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About Room Combine

Designing the audio for a room combine environment is easy, right? It's no big deal that the system must adapt to changing physical spaces. In fact, it's probably one of your favorite types of systems to design. Or is it?

Our guess is that you're shaking your head no while memories of merged automixer nightmares, complex matrices, myriad presets, and math and control-intensive designs swirl through your mind. But what if we told you that designing a HAL System room combine is SIMPLE? Would you believe us? What if we went on to say that not only is it simple, but, unlike the matrix mixer blobs to which you've grown accustomed, it actually LOOKS like an audio system? Hard to believe? And to further bend your mind, what if we told you that a HAL System room combine design uses a fraction of the DSP resources required by existing solutions? Too good to be true? Not at all. Read on to learn more and to get started with the simple task of designing your room combine system.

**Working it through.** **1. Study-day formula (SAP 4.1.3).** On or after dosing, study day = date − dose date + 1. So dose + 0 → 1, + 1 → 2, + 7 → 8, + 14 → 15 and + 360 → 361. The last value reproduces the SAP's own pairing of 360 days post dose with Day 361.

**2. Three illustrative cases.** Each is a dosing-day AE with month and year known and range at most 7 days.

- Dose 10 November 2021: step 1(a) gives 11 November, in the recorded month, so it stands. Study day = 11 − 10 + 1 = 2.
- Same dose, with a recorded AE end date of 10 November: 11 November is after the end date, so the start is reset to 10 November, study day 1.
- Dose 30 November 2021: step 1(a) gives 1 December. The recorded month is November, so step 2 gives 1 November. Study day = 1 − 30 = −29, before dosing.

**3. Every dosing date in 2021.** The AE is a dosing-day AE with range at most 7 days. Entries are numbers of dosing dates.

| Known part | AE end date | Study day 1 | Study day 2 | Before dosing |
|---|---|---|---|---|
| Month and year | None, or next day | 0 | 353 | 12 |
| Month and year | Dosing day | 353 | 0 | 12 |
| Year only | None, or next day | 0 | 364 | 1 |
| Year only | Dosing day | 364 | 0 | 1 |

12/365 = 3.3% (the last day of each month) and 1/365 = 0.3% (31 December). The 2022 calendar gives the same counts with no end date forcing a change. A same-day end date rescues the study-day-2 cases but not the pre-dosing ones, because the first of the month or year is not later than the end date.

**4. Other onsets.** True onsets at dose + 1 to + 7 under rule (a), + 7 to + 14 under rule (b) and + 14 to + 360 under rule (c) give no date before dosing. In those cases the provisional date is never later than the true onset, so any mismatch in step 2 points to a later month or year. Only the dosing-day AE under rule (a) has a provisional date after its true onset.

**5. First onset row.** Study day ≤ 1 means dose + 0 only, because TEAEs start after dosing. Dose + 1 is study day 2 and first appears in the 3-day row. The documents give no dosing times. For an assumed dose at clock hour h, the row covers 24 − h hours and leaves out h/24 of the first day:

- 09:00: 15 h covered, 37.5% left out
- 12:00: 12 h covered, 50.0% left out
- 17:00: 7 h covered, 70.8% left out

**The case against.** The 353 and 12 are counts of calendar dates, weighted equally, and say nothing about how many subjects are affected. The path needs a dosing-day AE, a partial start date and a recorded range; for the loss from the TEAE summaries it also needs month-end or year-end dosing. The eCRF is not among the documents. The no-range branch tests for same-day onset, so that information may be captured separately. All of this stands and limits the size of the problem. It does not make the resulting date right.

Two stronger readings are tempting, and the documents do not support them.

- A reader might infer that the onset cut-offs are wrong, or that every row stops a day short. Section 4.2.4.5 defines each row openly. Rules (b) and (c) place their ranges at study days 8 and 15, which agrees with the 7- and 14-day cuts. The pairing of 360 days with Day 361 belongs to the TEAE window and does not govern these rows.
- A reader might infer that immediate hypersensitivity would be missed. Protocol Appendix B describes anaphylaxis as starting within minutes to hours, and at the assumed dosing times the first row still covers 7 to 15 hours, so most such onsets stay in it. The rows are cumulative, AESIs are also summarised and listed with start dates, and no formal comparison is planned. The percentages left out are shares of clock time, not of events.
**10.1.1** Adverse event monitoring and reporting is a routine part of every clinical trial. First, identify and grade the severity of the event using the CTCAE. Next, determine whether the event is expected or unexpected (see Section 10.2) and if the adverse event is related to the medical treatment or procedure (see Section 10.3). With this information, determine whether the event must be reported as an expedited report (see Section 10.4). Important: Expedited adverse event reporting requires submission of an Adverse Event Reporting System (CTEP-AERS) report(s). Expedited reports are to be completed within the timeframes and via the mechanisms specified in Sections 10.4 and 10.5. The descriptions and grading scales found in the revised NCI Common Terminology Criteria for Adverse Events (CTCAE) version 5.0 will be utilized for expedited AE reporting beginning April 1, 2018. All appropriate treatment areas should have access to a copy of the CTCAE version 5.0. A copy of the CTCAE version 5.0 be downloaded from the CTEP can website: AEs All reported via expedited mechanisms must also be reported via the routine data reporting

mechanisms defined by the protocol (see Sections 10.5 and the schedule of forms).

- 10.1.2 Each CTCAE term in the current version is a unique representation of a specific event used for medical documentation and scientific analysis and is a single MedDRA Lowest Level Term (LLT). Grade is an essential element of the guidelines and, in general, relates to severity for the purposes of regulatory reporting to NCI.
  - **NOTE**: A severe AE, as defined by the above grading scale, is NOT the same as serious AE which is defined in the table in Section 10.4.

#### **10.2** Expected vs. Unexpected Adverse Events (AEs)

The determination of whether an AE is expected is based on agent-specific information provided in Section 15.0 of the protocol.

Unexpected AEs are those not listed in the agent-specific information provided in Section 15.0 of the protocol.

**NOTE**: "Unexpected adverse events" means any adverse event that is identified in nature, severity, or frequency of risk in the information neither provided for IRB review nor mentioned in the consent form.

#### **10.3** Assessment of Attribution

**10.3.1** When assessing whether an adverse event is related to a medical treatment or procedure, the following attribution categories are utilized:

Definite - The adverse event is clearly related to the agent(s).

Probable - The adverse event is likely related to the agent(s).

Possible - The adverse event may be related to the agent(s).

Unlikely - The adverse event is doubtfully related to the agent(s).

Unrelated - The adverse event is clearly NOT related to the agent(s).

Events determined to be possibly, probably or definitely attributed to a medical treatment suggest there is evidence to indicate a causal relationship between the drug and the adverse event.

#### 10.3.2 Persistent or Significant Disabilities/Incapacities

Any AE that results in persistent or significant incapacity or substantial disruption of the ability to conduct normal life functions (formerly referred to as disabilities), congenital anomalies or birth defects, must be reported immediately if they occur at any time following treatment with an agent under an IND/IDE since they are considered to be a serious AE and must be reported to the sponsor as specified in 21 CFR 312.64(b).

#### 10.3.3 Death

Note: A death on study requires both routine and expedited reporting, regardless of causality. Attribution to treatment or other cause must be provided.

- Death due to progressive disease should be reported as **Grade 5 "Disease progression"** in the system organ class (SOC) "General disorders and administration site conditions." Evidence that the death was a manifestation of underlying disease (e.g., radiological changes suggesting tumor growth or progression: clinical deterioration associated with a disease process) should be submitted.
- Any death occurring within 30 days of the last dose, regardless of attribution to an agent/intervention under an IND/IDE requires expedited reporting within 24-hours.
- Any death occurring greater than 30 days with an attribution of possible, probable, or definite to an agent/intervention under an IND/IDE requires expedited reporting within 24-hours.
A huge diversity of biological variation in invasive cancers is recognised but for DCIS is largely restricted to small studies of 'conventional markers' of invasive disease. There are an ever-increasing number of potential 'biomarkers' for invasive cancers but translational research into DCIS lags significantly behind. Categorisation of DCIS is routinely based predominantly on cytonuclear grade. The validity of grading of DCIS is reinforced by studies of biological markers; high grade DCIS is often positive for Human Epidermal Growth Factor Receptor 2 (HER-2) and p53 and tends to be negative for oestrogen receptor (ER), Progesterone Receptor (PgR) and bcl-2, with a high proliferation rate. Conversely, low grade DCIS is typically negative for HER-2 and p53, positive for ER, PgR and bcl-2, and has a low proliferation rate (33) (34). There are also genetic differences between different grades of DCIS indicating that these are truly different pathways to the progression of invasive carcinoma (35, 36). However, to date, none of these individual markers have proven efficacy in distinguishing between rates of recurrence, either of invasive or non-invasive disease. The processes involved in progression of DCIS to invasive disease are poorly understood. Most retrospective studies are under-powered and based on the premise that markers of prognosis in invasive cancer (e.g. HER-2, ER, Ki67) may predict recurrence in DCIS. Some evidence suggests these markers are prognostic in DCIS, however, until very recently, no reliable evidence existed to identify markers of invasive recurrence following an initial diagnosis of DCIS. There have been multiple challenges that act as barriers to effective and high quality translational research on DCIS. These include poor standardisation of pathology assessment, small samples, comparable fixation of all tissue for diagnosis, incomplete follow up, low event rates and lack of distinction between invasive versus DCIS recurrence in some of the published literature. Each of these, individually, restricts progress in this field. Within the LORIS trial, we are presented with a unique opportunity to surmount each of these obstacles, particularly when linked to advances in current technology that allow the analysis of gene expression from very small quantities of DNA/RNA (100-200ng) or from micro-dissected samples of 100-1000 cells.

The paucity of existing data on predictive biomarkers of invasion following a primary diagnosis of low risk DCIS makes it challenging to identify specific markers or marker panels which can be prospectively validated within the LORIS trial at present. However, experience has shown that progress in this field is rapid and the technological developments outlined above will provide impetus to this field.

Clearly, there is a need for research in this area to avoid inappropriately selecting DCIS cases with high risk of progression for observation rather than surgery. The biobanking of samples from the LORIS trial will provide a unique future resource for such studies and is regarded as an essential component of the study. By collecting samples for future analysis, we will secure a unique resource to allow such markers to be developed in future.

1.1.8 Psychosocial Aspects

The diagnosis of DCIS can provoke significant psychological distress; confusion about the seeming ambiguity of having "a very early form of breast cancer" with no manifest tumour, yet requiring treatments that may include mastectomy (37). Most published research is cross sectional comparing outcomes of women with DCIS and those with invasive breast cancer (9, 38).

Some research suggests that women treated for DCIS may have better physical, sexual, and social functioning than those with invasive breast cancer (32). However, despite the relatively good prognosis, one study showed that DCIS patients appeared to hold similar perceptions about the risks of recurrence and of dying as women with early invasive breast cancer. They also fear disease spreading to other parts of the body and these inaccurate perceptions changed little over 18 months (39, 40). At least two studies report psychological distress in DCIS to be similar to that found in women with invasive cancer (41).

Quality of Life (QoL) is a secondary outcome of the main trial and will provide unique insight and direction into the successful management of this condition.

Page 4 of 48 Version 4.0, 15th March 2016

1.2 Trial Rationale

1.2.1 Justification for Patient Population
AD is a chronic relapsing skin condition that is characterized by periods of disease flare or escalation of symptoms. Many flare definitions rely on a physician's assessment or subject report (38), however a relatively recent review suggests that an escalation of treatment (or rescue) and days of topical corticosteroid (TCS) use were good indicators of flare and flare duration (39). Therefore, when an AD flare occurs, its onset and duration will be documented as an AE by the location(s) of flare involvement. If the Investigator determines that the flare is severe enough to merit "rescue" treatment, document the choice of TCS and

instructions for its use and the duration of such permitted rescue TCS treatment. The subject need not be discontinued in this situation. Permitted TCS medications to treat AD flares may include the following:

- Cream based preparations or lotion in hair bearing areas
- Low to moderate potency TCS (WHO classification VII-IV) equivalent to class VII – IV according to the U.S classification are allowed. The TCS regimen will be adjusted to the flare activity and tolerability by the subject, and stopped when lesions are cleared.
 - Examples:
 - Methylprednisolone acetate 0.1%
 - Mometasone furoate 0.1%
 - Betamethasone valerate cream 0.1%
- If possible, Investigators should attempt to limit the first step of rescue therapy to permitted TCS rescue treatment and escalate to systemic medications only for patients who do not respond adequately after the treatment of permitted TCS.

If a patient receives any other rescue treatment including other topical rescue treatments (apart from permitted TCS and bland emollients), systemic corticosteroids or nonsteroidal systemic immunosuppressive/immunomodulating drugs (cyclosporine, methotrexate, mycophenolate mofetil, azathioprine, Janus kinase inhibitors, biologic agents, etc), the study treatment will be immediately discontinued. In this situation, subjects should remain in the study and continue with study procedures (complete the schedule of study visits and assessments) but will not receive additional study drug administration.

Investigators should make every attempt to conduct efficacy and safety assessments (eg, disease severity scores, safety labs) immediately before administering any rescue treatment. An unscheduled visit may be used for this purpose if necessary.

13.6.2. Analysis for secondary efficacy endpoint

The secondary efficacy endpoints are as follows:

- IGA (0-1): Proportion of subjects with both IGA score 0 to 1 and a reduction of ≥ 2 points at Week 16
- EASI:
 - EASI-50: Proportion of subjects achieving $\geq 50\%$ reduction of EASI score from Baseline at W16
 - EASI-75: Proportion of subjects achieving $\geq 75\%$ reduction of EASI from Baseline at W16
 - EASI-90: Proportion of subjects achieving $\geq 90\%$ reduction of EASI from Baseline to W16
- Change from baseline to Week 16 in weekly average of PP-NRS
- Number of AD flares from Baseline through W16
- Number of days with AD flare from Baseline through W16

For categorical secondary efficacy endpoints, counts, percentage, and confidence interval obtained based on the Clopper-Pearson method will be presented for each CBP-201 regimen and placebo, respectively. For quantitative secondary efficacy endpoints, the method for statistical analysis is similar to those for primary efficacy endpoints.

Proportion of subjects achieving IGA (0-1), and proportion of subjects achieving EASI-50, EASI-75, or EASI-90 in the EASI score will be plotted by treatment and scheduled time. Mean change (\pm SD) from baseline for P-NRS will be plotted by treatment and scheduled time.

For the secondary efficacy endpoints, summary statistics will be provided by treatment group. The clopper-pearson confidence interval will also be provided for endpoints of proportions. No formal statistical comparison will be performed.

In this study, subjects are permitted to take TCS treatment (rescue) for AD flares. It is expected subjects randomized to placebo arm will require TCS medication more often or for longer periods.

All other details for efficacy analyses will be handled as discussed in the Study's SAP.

What is the purpose of the Room Combine Processor block?
What are the basics of working with this block?
How do control links, paging, and the Distributed Program Bus behave in a room combine situation?
What aspects of each room can I customize?
How does an end user notify the system which room configuration is in use?
What is the typical work flow for designing a HAL System room combine?